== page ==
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I’ve always been somewhat impressed by minimalism in design, in particular because I am quite incapable of it: viz my rather lengthy blog posts and my ability to double word limits on law assignments.

Something I’v noticed recently is that people have begun referring to Google as minimalist (usually in the context of Bing, a much less minimalist design), but also their new Chrome brower. Honestly, I had never thought of it that way. I had always considered Apple to be the minimalist technology company. Steve Jobs is deadly with a powerpoint, known for his ability to maximise the impact of slides by having as little on it as possible. Focussing everything on a single point. I’ve never used a Mac, but from my experience with the iPod, iTunes etc, this minimalism stretches across the board. This is hardly surprising but what is surprising is that it is so functional! The click wheel is surely a work of genius, allowing you to do every function necessary on an mp3 player whilst still being intuitive. I was trying to find the new features for v3.0 of the iTouch software, and stumbled across Apple’s website. It managed to cram all those features into a single page in a way both aesthetically pleasing and putting in all the details. Delightful. It also had the added benefit of disguising the fact that there were actually very few useful additions to the software.

Which is why Google Chrome is such a failure. It takes the racing car approach to minimalism. Let’s strip the car of its extra seats, crumple zones, comfort padding and it’ll run like magic. It justs removes function for design, which is not a trade-off one should be making. It essentially removes all the useful functions I like in a browser and puts them into two little menu tabs (rather than the traditional 6 or 7, making each menu tab much larger than it needs to be). It becomes self-defeating. It becomes less intuitive.

On the other hand, I continue to admire its search page. http://www.google.com if you’ve never visited it. I do recommend you do. A single Google picture over the single search bar. A few options delicately placed on the side, advanced users being able to type more complex Boolean type searches directly into the searchbar. The fantastic thing about the Google picture is that it is so standard you can change it slightly for quite a powerful effect – as they do to reflect special occasions.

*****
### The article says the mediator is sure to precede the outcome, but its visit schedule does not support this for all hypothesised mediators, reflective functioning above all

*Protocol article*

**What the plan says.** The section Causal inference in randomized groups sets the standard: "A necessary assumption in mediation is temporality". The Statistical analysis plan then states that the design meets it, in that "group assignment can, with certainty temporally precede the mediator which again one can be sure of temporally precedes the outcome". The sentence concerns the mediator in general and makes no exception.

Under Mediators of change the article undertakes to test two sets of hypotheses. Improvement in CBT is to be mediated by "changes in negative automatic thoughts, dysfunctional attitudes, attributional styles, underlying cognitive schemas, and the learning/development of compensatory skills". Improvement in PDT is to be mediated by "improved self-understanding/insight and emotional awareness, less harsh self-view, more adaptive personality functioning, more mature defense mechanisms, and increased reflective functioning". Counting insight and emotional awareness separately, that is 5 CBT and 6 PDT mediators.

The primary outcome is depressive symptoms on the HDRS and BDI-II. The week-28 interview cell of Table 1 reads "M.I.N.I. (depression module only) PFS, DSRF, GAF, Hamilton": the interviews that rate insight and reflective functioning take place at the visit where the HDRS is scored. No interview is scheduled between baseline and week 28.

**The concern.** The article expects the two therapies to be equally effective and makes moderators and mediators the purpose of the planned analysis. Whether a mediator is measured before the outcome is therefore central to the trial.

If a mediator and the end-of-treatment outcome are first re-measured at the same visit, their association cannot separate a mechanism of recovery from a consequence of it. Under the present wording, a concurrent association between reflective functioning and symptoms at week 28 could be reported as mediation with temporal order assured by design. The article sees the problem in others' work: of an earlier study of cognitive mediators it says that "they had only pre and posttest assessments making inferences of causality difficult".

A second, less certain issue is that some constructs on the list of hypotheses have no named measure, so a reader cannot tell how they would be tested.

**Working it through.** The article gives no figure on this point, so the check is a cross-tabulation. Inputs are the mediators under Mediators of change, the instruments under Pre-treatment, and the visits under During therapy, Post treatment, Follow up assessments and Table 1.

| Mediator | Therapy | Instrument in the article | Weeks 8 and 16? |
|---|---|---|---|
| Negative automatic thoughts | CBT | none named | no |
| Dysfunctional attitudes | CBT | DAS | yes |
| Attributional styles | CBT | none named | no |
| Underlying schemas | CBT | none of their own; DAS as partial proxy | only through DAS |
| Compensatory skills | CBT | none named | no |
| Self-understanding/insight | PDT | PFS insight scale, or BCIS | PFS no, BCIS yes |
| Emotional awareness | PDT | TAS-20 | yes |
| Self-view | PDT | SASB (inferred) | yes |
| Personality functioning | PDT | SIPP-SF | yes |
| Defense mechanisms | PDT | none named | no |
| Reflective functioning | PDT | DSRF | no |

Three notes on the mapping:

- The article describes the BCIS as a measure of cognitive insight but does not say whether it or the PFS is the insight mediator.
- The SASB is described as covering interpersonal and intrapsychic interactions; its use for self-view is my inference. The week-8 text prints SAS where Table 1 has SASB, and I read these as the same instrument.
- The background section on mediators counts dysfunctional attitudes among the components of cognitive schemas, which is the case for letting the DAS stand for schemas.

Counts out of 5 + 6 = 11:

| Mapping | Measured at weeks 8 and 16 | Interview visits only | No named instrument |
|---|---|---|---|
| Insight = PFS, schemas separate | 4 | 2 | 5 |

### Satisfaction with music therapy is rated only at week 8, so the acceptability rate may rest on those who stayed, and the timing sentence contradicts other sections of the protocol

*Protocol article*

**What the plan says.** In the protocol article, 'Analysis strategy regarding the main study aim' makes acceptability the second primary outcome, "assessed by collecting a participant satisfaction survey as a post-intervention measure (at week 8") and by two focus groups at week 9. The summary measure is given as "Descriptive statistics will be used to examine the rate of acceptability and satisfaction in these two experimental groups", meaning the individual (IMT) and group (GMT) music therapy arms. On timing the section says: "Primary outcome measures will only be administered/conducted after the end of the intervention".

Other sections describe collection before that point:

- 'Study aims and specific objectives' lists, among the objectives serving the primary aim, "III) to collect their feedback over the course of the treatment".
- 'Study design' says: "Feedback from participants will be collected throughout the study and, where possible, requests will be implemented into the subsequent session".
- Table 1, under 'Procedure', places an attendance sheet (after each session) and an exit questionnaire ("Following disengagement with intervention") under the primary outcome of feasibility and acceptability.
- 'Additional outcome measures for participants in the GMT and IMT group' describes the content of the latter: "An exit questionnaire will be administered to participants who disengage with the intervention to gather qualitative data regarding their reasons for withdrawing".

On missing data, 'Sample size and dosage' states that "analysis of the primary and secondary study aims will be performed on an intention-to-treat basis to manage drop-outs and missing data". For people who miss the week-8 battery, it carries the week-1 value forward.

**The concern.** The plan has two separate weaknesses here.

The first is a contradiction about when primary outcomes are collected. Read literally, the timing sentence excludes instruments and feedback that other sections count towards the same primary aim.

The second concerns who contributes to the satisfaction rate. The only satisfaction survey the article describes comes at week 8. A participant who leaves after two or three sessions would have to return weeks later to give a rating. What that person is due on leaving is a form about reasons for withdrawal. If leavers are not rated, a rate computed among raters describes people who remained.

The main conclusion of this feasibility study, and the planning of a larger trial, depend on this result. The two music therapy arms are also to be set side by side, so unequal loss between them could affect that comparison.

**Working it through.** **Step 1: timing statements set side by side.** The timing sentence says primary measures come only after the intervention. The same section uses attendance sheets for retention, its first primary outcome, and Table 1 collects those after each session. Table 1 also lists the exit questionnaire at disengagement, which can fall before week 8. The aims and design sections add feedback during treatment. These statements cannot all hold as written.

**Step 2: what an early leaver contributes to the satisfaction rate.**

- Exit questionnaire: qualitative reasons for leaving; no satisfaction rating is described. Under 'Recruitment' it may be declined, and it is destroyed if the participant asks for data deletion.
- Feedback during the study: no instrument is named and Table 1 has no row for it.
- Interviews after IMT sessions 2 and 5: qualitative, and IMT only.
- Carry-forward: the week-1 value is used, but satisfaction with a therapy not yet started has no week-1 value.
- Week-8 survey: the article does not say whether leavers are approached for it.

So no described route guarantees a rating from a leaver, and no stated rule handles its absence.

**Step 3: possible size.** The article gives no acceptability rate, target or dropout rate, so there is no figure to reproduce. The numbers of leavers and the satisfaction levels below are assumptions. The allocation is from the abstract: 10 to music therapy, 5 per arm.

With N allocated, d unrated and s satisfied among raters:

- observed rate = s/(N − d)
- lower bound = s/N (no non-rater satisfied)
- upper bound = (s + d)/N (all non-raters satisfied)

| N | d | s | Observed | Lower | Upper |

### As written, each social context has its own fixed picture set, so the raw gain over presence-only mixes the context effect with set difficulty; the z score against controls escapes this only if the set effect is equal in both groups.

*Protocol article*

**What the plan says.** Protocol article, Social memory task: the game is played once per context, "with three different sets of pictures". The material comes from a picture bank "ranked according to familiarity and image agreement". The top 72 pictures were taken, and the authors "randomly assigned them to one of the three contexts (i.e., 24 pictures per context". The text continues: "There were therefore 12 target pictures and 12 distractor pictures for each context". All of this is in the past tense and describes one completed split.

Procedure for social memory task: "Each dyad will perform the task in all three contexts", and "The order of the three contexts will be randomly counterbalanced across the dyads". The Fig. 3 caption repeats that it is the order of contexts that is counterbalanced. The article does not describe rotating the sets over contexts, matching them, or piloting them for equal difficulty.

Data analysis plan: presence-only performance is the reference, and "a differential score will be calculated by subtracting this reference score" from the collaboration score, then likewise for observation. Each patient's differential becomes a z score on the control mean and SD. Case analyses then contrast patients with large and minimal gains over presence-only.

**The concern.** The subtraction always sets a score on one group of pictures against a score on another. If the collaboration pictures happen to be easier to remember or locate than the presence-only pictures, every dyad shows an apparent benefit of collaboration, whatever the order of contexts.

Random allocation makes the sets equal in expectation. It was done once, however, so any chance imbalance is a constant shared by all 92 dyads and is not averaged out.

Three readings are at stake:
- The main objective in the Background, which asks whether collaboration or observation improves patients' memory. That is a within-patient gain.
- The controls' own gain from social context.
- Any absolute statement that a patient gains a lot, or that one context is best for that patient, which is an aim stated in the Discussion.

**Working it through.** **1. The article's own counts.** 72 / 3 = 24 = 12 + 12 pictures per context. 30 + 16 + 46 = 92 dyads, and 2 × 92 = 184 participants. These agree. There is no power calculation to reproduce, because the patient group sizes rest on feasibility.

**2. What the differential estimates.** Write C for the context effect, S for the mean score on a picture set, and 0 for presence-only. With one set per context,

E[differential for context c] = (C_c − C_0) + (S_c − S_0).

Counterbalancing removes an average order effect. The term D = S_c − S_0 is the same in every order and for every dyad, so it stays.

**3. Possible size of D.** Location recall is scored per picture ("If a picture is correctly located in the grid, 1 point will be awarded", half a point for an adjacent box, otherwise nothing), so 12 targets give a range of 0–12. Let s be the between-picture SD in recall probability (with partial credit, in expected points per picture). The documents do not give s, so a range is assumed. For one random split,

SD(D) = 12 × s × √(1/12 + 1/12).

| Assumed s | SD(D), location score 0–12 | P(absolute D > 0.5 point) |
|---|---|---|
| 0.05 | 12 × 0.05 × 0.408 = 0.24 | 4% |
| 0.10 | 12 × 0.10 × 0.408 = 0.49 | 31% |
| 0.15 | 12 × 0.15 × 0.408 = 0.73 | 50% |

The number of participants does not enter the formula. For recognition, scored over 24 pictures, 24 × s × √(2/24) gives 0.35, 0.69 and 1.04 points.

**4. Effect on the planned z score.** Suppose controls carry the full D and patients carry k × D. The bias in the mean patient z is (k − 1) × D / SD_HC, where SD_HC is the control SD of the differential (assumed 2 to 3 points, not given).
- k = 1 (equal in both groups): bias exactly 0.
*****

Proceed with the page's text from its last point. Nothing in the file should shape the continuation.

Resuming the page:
The most important thing to note is that they allow customisation. If you don’t like minimalism, feel free to use iGoogle. This is a feature that Apple is notably lacking. A well-designed page is all well and good, but sometimes the lawyer in me needs to see all the details. The v3.0 iTouch page being an example- I’m still not sure if it allows me to use 3G wireless access (I doubt it does). The App dl page on iTouches and iPhones are a delight to use. But by omitting the terms and conditions, the privacy terms I am deprived of my ability to discover exactly what these applications can do to my data. for instance, I want to sync my Google calendar to my iPod. I downloaded various programs to do this, but I need to input a password. How do I find out if this is a secure way of inputting my password? Do I merely rely on Apple’s vetting process to screen out apps which steal private password information?

My own attempts at minimalism are quite pathetic. I wanted to put up posters that really highlighted my personality. Instead, I ended up  with every available wall in my room completely covered with posters. I still have a heap of them in my drawer that I want to put up, should I have sufficient room. I just don’t understand. How do other people do it?

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2 Comments

  1. How do other people do it? Easy. Take a trash bag, put it in the center of your room. Then take everything from your walls (and I mean everything), rip it off, crumple it into a ball, and lob it in. Then, go to your desk drawer. Imagine you have 30 seconds to grab your most prized possessions out of there. What would you take. Quick, man!!!! You’ll be a burnt s’more in a second if you don’t hurry. OK, imaginary exercise over. Take out what you decided on, and then without looking, dump everything else into the trash bag. For good measure, get rid of most of the furniture with drawers you might have– with them comes the temptation to store crap you really don’t need. Keep your bed made, and your books shelved (coordinated by author’s last name, color, height, or publishing house optional). Voila! Minimalism.

    • lol Flori.

      Did you ever see my room in the US? It was actually reasonably neat, even if the walls had their own unique wallpaper. I was rather delighted by the effect of having the US map on one side and the world map on the other side, it turned out really well!

      But it took so long to clean the damned thing. It took me and Paul a whole day (till like midnight) to even put all my crap into boxes so we could cart it to his place in Irvine. Then it took me a week to turn that into 50kg I could ship back to Australia (much to the consternation of Paul’s dad. I believe one comment he made, in classic Republican style: “What happened in here? It looks like a terrorist hit the place!”) haha


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